Bursts of flame spring from the tableside teppan grills at Shogun Japanese Restaurant / Izakaya 88. These flares aren't used to scare away Frankensteins; rather, the fiery pillars are showy flairs of personal chefs as they grill tender meats, veggies, and stacks of onion. Away from the sizzling show, velvety-red wooden chairs line a bar focused on chefs tucking seafood into carefully wrapped rolls of rice and folding traditional Japanese dinners into bento boxes for lunch and dinner.
There are plenty of intimate tabletops and booths inside Murasaki Japanese & Thai Fusion, but the best seats in the house are arguably stationed in front of tableside hibachi grills. There, diners can marvel at expert chefs, who sizzle cuts of steak, salmon, and shrimp amid dancing flames and trees that have retired as chopsticks. As hibachi masters labor over the grills, sushi chefs create colorful pieces at the sushi station, slicing up fresh fish for sashimi and more than 20 types of specialty rolls—including the Sunshine roll, with tuna, scallion, and yellowtail, which was celebrated by the Rockford Register Star. The Asian fusion restaurant also whips up Thai and Japanese specialties, ranging from spicy pad thai noodles to simmering Japanese udon noodle soups.
Soft light floats in through the shoji-style windows at Bangkok Thai & Sushi, where the menu lists a diversity of Thai curry and noodle dishes such as garlic pepper chicken or roast duck in Thai chili sauce. Sushi chefs prepare rainbow rolls, which wrap the traditional California roll in red tuna, salmon, and avocado, as well as black dragon rolls, which contain spicy salmon, shrimp tempura, and eel.
More than 2,500 miles separate Japan and Thailand, a fact that is made apparent by their cuisines’ contrasting values—an adherence to clean, simple flavors on the one hand, and complex mélanges of fragrant herbs and spices on the other. Embracing both sides of this spectrum, Bangkok Tokyo’s menu features an extensive selection of fiery and savory curries as well as freshly sliced maki and nigiri.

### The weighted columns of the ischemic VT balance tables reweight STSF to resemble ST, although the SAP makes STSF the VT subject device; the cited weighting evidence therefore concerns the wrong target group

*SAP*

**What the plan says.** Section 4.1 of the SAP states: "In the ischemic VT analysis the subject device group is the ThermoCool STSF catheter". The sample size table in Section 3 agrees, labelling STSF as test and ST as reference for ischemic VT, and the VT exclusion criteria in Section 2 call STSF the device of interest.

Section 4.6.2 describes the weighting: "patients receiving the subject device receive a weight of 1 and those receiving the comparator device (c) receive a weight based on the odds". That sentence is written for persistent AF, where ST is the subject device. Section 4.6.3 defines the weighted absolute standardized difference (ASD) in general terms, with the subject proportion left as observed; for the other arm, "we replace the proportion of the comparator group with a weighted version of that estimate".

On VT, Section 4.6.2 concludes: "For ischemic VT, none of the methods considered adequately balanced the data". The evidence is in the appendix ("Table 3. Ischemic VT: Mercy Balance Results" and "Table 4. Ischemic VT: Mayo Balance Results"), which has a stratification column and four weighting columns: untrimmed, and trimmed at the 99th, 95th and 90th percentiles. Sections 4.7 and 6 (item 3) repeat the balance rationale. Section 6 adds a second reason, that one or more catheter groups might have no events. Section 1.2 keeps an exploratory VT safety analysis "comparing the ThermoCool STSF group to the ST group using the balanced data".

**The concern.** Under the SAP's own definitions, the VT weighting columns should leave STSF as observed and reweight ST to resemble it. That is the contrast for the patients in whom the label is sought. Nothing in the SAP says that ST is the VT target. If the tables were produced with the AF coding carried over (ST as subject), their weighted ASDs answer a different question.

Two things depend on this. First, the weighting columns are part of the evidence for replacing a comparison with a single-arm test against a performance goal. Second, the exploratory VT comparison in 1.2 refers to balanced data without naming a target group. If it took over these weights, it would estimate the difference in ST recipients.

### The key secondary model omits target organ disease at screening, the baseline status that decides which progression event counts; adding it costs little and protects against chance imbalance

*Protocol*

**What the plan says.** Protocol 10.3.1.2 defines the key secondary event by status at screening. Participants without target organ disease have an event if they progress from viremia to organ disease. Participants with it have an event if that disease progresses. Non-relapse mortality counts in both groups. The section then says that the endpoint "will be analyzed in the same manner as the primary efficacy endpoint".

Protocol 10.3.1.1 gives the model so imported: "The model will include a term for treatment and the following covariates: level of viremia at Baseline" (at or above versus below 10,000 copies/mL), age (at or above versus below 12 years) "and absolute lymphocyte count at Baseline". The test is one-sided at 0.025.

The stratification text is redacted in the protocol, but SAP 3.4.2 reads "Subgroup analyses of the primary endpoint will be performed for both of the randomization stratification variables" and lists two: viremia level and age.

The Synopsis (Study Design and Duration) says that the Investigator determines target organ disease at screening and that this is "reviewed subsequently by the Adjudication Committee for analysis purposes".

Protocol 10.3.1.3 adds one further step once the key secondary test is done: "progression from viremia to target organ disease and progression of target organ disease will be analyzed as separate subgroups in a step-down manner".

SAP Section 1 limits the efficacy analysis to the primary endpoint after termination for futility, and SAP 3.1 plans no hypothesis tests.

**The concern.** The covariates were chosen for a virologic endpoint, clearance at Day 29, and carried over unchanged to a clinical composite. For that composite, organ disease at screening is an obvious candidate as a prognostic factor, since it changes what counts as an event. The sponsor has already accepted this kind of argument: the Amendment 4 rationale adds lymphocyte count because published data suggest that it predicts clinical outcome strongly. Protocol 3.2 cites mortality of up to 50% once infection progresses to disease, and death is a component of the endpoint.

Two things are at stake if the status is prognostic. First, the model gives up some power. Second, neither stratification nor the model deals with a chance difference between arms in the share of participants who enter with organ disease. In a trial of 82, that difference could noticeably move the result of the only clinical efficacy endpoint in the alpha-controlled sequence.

Wok 'n Fire?named Best Asian Restaurant by West Suburban Living?tantalizes taste buds with a menu bursting with flavors from Chinese, Japanese, Thai, and other Asian cuisines. In their specialties, chefs sear seafood, steak, and chicken with complex flavors in the wok. They craft sashimi and specialty maki rolls, as well as twirling together noodle dishes that range from japanese udon to thai curry noodles and the cantonese noodles used in ancient tugs of war between provinces. Ginger ale and flavored lemonades, both crafted in-house, hydrate throats between bites.
Decor varies across the Asian bistro's locations throughout the western suburbs, but all share dramatic lighting, sleek hardwood floors, and smooth wooden seating that all obey one gravitational constant. Sophisticated accents pervade each location, such as dangling lights that recall bells, sinuous golden dragons undulating across a wall, and partitions that mimic an abacus or twined branches.
Blues and reds fill the dining-room walls at Tokyo House Japanese Restaurant, which features a menu of Japanese favorites, including nigiri and maki sushi, many types of noodle dishes, and hibachi entrees. Diners can watch the chefs at work at a sushi bar as they craft special rolls such as the Scary Jerry with mild or spicy yellowtail, tuna, and salmon on top of a crunchy roll with scallop.